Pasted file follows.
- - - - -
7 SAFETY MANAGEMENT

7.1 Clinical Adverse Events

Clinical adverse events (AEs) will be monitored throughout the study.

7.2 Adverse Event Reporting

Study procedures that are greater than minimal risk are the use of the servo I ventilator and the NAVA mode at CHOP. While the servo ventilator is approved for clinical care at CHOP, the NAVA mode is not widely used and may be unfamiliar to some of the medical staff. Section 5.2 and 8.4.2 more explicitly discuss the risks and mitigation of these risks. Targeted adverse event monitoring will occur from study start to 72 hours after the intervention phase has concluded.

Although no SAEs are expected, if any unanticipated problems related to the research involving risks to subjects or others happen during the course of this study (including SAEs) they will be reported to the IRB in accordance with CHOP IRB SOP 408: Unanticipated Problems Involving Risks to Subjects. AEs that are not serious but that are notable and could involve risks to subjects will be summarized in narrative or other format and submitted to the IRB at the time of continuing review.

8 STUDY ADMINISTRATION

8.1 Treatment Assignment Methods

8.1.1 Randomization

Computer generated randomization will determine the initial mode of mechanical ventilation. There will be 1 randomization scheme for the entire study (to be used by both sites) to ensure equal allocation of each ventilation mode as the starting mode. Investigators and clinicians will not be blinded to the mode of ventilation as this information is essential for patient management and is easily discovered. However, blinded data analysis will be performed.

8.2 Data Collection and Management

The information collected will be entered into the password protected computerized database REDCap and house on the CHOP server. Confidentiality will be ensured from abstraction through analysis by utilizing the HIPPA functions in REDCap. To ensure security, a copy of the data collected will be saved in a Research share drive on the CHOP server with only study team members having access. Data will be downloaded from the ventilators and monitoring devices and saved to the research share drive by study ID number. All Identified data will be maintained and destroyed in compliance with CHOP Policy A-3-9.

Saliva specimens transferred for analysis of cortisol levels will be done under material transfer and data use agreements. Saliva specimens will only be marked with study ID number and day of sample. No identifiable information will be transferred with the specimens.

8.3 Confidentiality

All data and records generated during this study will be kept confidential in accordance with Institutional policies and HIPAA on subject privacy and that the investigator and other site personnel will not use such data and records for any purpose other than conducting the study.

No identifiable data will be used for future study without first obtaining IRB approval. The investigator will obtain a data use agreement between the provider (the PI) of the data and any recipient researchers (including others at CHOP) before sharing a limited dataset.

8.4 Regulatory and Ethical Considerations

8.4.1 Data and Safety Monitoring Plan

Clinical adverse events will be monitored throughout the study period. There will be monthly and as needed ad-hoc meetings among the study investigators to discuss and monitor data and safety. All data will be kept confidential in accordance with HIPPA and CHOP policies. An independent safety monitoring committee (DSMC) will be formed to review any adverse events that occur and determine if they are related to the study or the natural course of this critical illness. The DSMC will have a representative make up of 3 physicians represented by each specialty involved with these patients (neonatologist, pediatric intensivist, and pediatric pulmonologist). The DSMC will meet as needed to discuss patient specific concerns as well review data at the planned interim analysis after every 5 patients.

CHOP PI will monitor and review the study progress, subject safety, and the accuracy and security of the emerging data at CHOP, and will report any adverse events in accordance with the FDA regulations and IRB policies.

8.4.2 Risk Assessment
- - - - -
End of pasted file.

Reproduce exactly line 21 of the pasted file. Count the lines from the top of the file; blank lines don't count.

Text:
8.4.2 Risk Assessment